Cuban Americans banned from 1st cruise to Cuba

By ,   April 12, 2016 ,   Cruise Industry

A Cuban-American national was refused permission to sail on the first American-owned cruise vessel to visit the island in decades. 

Maria de los Angela Torres, a Cuban-born academic at the University of Illinois, tried to book a cabin on a Fathom voyage to the Caribbean island and was put on a waiting list for a $2,470 ocean-view cabin. She came unstuck when the reservation agent requested her passport information. 

The country has a longstanding regulation that forbids Cuban-born individuals, regardless of US citizenship, to travel from the US to Cuba by seagoing vessels, including cruise ships and ferries. 

In keeping with Cuba’s arrival on the American tourist map, the island's government last month gave Carnival Corporation the green light to operate the 704-passenger Adonia under its new brand, Fathom.



Prof Torres travelled to the US as a child in the 1960s during Operation Pedro Pan, a US-led rescue for children whose parents opposed the government of Fidel Castro.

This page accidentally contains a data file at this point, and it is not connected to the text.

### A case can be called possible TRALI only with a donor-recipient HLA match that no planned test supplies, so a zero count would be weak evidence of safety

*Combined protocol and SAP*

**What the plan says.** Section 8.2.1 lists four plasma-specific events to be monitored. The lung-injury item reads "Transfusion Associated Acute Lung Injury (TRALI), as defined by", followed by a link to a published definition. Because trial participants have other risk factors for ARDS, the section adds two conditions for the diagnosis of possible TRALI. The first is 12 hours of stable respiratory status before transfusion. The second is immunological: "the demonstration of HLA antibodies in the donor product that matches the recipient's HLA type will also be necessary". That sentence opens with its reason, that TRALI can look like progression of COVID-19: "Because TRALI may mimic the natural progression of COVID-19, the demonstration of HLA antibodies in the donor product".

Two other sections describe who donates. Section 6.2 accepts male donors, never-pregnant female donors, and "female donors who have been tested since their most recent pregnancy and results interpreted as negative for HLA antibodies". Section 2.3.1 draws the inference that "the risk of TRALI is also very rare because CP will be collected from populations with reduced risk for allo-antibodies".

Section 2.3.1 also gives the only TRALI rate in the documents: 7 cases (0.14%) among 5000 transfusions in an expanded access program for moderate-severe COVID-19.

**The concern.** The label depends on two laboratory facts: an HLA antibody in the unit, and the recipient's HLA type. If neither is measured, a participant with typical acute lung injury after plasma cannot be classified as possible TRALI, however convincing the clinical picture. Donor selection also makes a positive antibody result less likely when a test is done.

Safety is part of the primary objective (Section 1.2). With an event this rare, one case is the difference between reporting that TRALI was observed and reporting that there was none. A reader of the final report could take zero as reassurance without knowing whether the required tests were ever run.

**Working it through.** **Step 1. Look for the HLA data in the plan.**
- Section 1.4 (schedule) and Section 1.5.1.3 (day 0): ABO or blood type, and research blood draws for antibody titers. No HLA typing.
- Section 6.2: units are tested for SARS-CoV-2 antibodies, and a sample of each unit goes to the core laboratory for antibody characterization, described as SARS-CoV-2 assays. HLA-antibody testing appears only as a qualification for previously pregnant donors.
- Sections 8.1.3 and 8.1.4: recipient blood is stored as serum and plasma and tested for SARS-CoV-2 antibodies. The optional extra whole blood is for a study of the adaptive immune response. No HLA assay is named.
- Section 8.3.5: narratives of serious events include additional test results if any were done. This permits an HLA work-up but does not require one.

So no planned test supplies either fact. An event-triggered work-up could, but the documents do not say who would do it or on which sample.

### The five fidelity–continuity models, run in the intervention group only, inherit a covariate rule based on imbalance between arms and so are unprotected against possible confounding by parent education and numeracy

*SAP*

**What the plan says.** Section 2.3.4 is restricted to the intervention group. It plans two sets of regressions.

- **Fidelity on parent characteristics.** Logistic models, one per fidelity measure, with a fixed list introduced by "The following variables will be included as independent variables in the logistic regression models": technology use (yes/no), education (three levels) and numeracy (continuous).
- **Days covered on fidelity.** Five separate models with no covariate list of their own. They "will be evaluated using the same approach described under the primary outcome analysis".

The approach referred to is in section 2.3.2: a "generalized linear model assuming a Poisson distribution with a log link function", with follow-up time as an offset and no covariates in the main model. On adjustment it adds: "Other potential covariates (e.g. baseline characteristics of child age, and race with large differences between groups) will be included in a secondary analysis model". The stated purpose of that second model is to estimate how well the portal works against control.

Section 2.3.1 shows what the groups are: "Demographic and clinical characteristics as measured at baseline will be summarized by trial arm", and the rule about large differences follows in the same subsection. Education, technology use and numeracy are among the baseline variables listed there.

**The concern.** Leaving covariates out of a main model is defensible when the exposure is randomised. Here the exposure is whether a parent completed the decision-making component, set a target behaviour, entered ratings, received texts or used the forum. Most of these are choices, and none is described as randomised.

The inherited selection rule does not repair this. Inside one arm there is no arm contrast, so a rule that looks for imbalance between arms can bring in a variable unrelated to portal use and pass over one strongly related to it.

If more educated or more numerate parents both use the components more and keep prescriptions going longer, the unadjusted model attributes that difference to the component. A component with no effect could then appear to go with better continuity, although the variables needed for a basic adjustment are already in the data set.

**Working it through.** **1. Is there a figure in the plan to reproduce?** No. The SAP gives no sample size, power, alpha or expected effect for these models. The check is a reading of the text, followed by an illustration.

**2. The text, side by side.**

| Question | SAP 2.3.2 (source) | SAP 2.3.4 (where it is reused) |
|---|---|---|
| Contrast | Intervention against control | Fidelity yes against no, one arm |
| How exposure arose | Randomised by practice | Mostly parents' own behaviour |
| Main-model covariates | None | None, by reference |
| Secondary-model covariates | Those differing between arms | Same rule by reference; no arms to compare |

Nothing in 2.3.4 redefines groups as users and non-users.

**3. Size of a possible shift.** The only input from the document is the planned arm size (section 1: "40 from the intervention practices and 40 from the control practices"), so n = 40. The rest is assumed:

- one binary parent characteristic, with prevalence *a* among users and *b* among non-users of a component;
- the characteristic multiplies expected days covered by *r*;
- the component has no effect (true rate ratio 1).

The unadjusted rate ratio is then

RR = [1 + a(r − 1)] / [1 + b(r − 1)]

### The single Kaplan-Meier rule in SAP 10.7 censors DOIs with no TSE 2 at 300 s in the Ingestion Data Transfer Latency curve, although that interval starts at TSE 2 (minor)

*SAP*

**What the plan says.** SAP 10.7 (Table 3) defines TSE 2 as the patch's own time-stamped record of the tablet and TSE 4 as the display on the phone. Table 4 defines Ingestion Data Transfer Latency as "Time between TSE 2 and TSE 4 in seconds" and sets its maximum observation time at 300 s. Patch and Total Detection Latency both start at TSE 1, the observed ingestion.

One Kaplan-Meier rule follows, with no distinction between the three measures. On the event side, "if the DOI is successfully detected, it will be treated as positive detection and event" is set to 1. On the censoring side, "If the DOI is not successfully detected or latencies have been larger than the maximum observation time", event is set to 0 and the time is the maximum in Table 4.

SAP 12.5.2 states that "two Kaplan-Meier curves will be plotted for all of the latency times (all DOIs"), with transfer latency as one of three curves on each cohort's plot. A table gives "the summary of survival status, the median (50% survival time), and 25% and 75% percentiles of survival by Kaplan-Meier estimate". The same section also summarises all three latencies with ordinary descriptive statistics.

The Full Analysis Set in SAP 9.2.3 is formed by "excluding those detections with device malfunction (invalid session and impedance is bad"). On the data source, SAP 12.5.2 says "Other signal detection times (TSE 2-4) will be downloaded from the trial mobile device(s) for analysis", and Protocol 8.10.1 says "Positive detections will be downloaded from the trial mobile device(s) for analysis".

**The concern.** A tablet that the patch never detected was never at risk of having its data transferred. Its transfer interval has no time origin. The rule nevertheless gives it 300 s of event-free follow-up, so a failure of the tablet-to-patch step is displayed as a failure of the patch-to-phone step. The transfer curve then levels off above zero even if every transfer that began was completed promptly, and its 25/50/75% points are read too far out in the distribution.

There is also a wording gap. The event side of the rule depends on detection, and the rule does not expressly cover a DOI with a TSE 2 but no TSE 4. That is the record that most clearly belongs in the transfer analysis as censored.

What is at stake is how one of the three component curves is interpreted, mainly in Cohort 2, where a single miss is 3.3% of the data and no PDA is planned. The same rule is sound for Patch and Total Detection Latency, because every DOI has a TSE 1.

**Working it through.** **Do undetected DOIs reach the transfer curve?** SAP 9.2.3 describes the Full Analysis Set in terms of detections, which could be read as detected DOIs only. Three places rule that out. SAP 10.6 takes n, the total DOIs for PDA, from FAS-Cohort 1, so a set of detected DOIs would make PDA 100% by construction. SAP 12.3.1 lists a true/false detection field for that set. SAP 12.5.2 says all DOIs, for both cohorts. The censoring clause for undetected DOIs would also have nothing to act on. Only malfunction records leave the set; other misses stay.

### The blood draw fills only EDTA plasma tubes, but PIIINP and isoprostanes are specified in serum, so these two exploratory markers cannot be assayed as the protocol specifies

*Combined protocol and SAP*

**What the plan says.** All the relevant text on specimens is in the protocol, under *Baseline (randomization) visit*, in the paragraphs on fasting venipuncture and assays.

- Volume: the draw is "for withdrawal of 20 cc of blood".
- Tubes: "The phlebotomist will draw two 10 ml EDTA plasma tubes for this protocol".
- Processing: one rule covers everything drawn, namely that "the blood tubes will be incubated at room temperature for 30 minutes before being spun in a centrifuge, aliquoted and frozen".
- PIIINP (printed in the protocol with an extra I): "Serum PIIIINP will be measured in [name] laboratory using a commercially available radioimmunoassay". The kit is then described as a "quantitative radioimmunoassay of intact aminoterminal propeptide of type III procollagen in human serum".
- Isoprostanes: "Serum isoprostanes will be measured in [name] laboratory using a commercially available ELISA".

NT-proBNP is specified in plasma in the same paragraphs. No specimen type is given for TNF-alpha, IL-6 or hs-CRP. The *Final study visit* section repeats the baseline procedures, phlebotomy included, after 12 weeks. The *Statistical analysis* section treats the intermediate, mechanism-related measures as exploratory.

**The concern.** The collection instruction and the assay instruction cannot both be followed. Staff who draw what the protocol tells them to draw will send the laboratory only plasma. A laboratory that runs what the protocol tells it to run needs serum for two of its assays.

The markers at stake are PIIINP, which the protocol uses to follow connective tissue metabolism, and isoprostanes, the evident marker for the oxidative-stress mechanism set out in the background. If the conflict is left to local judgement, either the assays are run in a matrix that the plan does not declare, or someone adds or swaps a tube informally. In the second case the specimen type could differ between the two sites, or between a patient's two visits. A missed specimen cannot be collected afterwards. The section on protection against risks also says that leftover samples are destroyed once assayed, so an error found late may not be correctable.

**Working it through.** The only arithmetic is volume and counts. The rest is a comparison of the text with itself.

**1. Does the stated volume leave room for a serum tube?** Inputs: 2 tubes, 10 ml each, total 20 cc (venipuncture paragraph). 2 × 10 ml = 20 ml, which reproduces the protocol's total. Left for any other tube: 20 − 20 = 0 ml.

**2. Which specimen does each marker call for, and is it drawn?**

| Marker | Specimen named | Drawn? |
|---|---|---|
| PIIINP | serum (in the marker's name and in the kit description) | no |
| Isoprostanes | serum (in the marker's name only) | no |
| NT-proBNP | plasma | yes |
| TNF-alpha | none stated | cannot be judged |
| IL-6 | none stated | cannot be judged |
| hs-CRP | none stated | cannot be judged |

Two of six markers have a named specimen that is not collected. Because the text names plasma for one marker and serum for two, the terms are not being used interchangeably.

According to the Miami Herald, Prof Torres has been traveling to Cuba since 1978 to visit family and for academic research. 

"Despite all her liberal credentials, in the age of engagement she has been refused a place on the Carnival cruises to Cuba,” the paper reports. 

A statement released by the Carnival Corporation said that Prof Torres may yet travel. It read: 

"Of course, it is our policy to obey the regulations and laws of the countries we sail to around the world. However, we have requested a reconsideration of this particular regulation especially as it relates to cruise travellers.

"We understand and empathize with the concerns being voiced and will continue to work the issue with Cuban officials. It is our hope and intention that we will be able to travel with everyone."

The first cruise ship to visit Cuba from the US in more than 50 years will depart Miami for Havana on May 1.